Monday, August 19, 2013
Little Inferno: A Review
This took me back to a conversation I had with a friend. He says he does not buy games for his kids because they discard the paid-for games as quickly as they discard the free ones. This conversation degenerated into a “back in my day” conversation (where we used to play video games uphill both ways); but I wonder, am I any better than his kids just because I can dismiss a game for snooty reasons instead of the basic “I’m bored”?
This review, however, is not about those games. It is about the game I did play… to completion: Little Inferno. The game caught my eye as it shares a designer/artist with World of Goo (another game I have played to completion). Without much fanfare, it plops you right into the gameplay. The core loop is simple: grab stuff in your inventory, drag it into the fireplace, light it on fire, collect coins, and buy more stuff. As someone who likes burning real things in a real fireplace, I found the animation to be quite satisfying. Little Inferno, though, is not about burning things. Burning things is just a metaphor.
Just like World of Goo, there is a strong anti-consumerist/environmental theme. Little Inferno, however, is a little more explicit about it: you are literally buying stuff to waste it. There are also some digs on free to play games by making you wait for deliveries unless you use stamps to speed it up and frantically clicking on coins that pop out of everything, but unlike free to play, they give you plenty of stamps for free and the coins collect themselves if you are patient. Though I digress, Wired, amongst others, has good coverage of this aspect. While that author of that piece was inspired to delete his F2P games because of it, it is not why I find this game so fascinating. This game is special because it is as close to a lesson in Zen as any game I have ever played.
I have been thinking about Zen and video games lately. While I have enjoyed games with “Zen” in the title, none have had anything to do with it. I found an interesting article on Gamasutra about the topic, but the author seems to have confused relaxation and meditation for Zen. He does get close when he mentions flOw as an example. flOw, the game, was designed to create flow, the psychological state, and flow, the psychological state, is similar to being one with all things.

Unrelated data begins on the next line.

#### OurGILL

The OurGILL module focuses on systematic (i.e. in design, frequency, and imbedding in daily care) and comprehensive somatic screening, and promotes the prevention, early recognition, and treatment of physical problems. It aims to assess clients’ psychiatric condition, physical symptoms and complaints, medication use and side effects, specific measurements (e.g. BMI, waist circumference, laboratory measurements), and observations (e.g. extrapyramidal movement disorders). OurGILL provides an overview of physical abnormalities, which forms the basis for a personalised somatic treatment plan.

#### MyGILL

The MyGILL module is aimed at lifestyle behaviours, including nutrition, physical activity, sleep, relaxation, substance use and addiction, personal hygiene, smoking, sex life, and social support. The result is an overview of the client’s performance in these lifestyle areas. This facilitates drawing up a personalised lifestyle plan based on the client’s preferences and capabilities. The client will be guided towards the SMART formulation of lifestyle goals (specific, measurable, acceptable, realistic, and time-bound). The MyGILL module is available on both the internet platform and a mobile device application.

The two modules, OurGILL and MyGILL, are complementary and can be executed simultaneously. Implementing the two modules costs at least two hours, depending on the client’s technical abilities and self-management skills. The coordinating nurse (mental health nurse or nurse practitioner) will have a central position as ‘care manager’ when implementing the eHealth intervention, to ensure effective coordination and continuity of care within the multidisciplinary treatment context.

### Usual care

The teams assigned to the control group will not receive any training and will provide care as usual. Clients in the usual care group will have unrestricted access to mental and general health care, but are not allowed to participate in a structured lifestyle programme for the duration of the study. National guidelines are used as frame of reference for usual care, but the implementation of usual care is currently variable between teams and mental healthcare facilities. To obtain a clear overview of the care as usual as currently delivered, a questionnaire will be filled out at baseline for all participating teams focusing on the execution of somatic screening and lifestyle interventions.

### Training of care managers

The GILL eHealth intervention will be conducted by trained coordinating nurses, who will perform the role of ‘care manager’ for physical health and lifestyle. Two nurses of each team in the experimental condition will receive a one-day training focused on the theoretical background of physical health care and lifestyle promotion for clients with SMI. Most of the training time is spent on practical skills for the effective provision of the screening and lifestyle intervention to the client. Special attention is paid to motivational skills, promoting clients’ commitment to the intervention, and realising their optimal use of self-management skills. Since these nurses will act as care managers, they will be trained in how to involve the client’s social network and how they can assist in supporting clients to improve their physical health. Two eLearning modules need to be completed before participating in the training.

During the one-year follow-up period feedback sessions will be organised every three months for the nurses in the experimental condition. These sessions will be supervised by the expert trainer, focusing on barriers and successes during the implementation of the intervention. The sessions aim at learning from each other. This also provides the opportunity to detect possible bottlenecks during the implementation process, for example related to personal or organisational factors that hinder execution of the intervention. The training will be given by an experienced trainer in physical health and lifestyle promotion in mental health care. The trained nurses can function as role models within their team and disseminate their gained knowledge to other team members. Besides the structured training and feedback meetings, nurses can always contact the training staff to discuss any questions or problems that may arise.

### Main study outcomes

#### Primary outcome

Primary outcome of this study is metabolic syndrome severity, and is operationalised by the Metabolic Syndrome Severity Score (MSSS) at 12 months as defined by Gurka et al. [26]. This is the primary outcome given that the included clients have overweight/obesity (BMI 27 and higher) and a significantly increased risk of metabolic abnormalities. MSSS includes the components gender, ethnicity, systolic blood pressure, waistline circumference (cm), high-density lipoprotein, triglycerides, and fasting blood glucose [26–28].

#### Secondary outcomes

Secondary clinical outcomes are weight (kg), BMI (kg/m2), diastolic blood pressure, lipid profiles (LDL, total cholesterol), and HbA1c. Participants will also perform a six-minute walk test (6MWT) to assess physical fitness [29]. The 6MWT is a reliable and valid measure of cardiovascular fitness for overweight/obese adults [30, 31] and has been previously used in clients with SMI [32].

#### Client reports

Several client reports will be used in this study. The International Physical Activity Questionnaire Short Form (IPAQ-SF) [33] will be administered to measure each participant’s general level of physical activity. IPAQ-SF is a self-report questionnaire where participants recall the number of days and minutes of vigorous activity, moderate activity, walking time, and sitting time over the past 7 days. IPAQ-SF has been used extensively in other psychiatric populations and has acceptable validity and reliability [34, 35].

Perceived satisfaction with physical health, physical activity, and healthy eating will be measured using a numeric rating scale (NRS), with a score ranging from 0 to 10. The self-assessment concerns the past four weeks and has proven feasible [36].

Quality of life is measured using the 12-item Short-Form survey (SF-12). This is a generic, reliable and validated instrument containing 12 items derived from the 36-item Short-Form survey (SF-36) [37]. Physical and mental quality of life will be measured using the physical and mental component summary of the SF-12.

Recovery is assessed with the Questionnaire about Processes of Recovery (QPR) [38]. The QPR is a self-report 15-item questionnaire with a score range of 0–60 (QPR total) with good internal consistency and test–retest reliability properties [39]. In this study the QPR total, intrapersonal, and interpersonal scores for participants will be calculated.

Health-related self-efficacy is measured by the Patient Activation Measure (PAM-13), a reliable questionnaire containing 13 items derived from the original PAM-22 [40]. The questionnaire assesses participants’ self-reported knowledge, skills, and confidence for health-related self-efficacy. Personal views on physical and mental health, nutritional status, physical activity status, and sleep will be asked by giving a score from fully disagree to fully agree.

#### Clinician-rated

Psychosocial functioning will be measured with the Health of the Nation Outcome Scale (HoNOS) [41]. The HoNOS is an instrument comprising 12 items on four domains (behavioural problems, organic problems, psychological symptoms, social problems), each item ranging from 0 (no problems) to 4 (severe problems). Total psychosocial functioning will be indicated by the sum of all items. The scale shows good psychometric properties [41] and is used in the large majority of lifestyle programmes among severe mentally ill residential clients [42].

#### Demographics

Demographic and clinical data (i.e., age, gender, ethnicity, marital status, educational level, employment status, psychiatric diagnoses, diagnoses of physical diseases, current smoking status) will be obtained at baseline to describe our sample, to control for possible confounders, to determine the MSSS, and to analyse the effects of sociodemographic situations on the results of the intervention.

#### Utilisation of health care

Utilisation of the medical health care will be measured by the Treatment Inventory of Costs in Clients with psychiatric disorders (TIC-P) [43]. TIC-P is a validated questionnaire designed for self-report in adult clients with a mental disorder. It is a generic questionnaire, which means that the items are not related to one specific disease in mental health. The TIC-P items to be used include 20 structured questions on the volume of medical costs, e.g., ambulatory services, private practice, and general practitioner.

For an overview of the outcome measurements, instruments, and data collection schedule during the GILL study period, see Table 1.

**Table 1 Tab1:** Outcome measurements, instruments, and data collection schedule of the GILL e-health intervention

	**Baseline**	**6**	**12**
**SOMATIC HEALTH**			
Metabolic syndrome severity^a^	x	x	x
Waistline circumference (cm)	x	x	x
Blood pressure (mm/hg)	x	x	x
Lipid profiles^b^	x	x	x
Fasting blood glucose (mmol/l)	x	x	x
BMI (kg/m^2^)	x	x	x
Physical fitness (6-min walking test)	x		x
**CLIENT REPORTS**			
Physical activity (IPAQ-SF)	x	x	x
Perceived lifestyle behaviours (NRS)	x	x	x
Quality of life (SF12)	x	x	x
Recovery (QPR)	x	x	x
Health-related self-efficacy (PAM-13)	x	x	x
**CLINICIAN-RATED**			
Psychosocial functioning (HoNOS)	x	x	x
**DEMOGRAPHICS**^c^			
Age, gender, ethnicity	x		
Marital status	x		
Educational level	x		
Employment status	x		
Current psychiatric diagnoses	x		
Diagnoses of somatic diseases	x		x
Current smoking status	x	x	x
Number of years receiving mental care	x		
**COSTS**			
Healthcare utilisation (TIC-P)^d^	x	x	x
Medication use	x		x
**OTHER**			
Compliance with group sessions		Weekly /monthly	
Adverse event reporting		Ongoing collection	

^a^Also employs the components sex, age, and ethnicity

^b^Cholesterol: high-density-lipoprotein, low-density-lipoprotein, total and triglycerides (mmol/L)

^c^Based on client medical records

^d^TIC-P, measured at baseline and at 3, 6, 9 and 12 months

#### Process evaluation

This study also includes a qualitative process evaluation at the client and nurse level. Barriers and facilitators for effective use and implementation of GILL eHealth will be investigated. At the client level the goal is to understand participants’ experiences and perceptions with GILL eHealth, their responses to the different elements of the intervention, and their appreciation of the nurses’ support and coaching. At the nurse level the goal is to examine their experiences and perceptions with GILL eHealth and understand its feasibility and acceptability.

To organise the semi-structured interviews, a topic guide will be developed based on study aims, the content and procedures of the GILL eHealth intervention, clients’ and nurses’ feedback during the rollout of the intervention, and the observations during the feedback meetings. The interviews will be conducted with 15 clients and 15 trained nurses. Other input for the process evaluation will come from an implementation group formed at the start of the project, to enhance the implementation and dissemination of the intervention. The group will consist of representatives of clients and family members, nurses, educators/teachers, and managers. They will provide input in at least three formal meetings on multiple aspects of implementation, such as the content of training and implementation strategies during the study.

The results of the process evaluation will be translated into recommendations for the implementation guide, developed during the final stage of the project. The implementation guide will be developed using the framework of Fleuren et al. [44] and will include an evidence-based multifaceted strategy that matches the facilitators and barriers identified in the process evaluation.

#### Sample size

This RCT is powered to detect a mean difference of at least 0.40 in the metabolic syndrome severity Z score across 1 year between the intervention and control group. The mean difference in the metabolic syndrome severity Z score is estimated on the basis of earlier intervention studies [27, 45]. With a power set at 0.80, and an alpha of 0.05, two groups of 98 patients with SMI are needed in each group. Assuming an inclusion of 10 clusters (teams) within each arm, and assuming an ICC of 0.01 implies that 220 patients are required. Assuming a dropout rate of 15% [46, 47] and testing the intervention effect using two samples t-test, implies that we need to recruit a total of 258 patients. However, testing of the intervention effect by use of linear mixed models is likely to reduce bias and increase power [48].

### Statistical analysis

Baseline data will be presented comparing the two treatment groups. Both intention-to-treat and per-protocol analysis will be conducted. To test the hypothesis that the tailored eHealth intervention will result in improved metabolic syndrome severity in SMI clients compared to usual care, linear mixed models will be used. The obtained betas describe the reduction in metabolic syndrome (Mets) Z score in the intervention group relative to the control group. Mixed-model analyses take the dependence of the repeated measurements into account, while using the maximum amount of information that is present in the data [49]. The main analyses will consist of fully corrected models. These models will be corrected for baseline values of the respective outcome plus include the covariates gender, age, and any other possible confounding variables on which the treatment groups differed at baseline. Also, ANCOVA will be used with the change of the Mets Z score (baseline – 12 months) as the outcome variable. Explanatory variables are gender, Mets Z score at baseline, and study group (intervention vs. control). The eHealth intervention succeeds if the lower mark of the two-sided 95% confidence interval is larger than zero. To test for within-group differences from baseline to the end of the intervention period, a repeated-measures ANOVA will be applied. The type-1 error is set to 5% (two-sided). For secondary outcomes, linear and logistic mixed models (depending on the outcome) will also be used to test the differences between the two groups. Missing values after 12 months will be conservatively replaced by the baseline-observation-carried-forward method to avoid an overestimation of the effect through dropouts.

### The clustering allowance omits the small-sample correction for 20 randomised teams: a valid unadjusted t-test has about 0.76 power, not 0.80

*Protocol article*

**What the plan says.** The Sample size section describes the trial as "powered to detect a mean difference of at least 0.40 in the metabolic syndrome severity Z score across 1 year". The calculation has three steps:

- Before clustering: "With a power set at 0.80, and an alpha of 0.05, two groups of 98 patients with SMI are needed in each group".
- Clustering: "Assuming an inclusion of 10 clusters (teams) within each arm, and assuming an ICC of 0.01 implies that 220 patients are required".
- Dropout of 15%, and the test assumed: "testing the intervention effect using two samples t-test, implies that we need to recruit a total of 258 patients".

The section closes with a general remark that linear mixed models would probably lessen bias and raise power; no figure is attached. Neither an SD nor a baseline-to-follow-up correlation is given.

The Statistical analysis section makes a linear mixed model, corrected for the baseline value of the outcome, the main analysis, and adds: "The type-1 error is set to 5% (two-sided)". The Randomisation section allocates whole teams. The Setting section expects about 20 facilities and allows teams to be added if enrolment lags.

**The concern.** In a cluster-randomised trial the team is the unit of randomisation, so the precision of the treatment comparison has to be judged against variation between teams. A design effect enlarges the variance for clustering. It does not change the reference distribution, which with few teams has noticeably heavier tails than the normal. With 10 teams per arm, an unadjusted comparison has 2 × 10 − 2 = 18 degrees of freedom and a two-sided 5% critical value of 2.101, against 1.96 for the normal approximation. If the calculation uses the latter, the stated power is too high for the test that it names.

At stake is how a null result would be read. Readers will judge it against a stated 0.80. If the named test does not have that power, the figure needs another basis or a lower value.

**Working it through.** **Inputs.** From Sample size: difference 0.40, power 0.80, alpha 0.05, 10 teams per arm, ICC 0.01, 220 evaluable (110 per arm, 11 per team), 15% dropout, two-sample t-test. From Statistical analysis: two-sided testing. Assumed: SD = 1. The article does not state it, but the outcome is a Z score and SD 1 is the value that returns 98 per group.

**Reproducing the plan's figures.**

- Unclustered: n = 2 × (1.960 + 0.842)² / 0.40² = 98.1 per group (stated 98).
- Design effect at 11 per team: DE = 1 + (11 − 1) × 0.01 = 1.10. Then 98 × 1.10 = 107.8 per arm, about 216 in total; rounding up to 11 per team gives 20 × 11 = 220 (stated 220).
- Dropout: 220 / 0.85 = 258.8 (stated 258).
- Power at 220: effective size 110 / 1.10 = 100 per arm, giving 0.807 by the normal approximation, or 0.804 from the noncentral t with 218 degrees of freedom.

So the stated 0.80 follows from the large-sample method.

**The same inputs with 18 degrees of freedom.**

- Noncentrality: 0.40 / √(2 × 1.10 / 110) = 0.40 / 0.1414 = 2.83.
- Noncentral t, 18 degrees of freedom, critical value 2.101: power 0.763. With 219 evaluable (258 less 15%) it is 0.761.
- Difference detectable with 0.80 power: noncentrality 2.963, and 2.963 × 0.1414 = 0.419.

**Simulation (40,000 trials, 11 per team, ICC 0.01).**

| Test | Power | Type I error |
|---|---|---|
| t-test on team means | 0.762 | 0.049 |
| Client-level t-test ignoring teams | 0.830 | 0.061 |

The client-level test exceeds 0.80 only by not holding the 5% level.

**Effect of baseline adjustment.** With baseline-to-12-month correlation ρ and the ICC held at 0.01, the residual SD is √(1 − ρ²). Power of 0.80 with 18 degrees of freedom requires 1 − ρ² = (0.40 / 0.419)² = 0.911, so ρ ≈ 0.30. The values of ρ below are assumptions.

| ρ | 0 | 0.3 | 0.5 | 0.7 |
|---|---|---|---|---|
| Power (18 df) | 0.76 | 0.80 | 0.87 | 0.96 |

Now, I should admit that I might have exaggerated a bit about Little Inferno being a lesson in Zen. It is a lesson in Zen for those familiar with Zen, but if you know where to look, it is an excellent illustration of the basics. Just watch yourself as you progress through the game. You start slow in the beginning, burning one thing after another, but as your finances improve you start buying ever more increasing quantities of junk and burning them all at once progressing through catalog after catalog growing more and more impatient at the delivery times. As your impatience grows, you start spending all the stamps you had saved. At first, one here and there, then two… three… eight… at a time.
That right there is the second noble truth: to suffer is to want and wanting leads to ever increasing wanting. When you reach the end (the game of your life), you look back on the suffering you have been through and realize that you had everything you needed for peace the whole time: an opportunity to sit back and enjoy the flames.